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Corticosteroid therapy & immune system question

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hachiban08 View Drop Down
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    Posted: February 25 2020 at 12:23pm
Hey guys, I had a question. I was doing some reading and saw that steroid therapy can affect the immune system somewhat. I was wondering to what extent that was, around how long, and what were some good immune system boosting things could be added to preps (other than Vitamin C). I didn't respond very well to some pain medicines for joint pain (had allergic reactions to two of them), Ibuprofen does basically nothing for my joint pain (but helps with other pain), so the next step became cortisone shots. Thanks for any help - be it immune boosting prep suggestions or any more info about steroid injections. :)
Be prepared! It may be time....^_^v
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Post Options Post Options   Thanks (0) Thanks(0)   Quote Technophobe Quote  Post ReplyReply Direct Link To This Post Posted: February 25 2020 at 1:22pm
Yes they do, but don't worry too much. The reason it is in injection form, is because steroids don't travel in or out of the joint to any great degree.

Coronavirus is not any great threat to your knees.
Absence of proof is not proof of absence. & Never underestimate the power of human stupidity.
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hachiban08 View Drop Down
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Post Options Post Options   Thanks (0) Thanks(0)   Quote hachiban08 Quote  Post ReplyReply Direct Link To This Post Posted: February 25 2020 at 1:54pm
That's good to know. I've used prednisone (oral) in the past when I was in college for my pain and did not like how I felt on it. They've considered using that again, but I'm not entirely sure I want to go that route again.
Be prepared! It may be time....^_^v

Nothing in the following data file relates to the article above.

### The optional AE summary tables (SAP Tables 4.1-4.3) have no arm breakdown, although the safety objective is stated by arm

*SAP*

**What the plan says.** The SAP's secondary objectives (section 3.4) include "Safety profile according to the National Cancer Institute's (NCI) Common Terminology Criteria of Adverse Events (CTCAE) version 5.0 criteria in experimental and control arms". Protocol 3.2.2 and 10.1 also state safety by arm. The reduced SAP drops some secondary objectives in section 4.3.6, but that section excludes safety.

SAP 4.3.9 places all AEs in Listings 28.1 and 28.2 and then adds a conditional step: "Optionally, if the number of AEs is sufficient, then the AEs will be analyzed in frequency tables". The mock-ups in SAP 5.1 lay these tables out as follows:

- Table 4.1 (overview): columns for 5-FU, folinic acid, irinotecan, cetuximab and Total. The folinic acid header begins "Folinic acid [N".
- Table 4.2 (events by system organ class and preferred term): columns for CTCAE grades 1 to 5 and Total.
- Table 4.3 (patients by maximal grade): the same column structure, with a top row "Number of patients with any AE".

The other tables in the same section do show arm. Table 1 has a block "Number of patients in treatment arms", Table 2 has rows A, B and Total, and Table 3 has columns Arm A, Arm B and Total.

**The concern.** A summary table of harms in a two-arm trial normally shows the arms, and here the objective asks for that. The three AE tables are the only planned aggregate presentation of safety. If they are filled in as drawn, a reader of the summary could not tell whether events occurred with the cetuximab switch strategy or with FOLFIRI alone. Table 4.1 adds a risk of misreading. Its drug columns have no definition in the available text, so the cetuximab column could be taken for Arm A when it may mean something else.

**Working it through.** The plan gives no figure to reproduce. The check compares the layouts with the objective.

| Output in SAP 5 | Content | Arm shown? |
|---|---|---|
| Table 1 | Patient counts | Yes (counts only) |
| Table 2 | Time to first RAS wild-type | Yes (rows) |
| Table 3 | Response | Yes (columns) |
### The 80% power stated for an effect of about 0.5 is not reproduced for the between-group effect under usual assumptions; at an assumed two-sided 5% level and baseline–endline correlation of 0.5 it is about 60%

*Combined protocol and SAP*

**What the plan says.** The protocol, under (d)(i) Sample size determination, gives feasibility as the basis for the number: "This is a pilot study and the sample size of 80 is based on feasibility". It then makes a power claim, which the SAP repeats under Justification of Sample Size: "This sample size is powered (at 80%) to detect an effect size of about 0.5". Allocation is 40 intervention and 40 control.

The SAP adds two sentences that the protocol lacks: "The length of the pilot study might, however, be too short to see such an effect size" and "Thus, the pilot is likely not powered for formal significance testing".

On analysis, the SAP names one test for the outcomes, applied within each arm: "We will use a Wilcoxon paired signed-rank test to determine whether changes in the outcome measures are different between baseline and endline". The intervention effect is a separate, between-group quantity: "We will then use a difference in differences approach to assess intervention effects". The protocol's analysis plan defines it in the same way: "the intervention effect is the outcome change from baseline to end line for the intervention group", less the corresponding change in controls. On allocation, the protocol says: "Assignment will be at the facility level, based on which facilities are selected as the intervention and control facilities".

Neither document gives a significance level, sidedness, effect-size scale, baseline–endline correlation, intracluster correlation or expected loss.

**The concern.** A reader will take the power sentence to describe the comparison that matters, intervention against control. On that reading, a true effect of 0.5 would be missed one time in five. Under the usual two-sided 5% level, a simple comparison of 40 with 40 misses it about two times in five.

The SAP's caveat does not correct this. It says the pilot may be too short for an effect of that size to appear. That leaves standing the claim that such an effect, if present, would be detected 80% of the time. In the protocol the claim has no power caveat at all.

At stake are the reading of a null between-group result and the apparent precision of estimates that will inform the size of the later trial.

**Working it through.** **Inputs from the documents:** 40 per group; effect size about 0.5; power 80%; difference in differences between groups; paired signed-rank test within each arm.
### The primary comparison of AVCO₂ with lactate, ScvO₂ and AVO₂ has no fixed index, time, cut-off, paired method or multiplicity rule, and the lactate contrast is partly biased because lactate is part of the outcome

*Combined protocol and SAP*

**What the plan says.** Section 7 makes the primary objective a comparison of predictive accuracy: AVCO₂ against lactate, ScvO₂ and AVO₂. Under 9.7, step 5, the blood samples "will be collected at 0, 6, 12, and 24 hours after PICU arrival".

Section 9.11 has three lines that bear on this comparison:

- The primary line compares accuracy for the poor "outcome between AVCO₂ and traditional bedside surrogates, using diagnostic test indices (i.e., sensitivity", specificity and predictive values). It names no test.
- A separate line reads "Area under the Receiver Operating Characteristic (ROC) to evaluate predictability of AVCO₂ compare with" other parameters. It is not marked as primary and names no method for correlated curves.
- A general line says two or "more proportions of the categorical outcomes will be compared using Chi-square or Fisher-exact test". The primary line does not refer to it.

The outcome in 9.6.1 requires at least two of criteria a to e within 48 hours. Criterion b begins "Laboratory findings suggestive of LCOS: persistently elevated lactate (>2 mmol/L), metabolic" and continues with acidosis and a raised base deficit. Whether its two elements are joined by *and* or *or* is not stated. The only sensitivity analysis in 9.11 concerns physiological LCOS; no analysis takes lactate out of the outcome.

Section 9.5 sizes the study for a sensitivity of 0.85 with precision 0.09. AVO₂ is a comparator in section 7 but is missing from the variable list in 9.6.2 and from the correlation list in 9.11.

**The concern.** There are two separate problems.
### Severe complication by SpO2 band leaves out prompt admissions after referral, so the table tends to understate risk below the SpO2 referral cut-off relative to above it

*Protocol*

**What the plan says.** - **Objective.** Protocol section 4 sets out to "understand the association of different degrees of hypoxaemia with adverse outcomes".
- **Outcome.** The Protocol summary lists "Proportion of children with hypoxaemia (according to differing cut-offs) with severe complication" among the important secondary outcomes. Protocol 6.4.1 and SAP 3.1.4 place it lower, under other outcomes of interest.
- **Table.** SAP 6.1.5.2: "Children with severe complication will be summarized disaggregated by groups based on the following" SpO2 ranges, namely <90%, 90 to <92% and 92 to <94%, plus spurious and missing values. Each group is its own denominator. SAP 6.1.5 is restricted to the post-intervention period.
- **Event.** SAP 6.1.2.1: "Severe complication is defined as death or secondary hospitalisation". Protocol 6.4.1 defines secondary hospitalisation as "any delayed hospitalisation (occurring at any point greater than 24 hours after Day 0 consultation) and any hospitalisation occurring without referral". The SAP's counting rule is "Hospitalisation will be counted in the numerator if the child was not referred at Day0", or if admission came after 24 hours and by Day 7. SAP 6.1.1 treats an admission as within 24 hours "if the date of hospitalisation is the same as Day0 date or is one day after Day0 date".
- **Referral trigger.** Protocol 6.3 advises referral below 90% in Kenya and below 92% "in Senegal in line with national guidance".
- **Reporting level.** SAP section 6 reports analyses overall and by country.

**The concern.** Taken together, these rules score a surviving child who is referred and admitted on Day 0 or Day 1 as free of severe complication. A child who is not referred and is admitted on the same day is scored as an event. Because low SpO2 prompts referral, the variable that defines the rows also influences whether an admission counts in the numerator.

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Hazelpad View Drop Down
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Post Options Post Options   Thanks (1) Thanks(1)   Quote Hazelpad Quote  Post ReplyReply Direct Link To This Post Posted: March 07 2020 at 7:15pm

Prednisone is a steroid and it does suppress the immune system.  It suppresses inflammation. 

Inflammation is part of the immune system and is the end result of many immune cascade pathways. 

 Inflammation is a protective function. We sense something that has breached us, or caused damage and we flood area with immune cells and immune components.  It changes our blood flow to the area so more protective cells can come in.  It walls off infection  preventing bacteria etc escaping. A lot of immune  cells that reach the area are held in an inactive state. Being bathed in all the inflammatory mediators activates them and  makes them like rabid wolves chasing sheep.  

 Once the threat is over the inflammatory mediators change to ones that promote repair and healing.

In many autoimmune conditions the target antigen is our own tissue.  We have lost what they call immunotolerance to the self antigen and we attack ourselves.  The inflammation is now ongoing and doesn't resolve because this self antigen is always present.  It's not a bacteria,virus etc that can be gotten rid of. 

 Having constant inflammation with autoimmunity  isnt good.  For example a high amount of anti inflammatories in the blood can dislodge plaques, in joints it can reduce mobility, I used to make tissue cultures from synovial membranes removed at surgery for research purposes.  The synovial membranes are usually paper thin but in patients with severe rheumatoid arthritis they were thick and full of immune cells.  More like tonsils than membranes. 

So in answer to your question.  Steroids definitely have a place in helping people with chronic autoimmune driven inflammation.  They can prevent further damage and sometimes are enough to turn the cycle of inflammation off.

The flip side is that they do weakened part of the immune system when taking them.  Short term doses are fine but prolonged se at high doses can cause immunosuppression.

I guess it's a balance.  Perhaps your doctor would be happy for you not to start steroids again for the next few months with all that's going on.   If you are taking them though dont ever just stop as that is dangerous.  Definitely worth having a discussion with them.

Anyway I have waffled on enough


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hachiban08 View Drop Down
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Post Options Post Options   Thanks (0) Thanks(0)   Quote hachiban08 Quote  Post ReplyReply Direct Link To This Post Posted: March 07 2020 at 10:55pm

Thank you so much for your very thorough explanation, Hazelpad. That's actually part of why I had to get steroids in the past. NSAIDs hadn't seem to really been helping with the pain from my inflammation. However, they do suspect an inflammatory arthritis given how long this has been going on. The doctor actually decided to hold off on the injections and also had considered prednisone oral again, but is holding off for now. Probably given what is going on. I have heard that before that stopping steroids cold turkey has serious consequences. That was why people put it on their medi-alert bracelets/tags, I believe.

Be prepared! It may be time....^_^v
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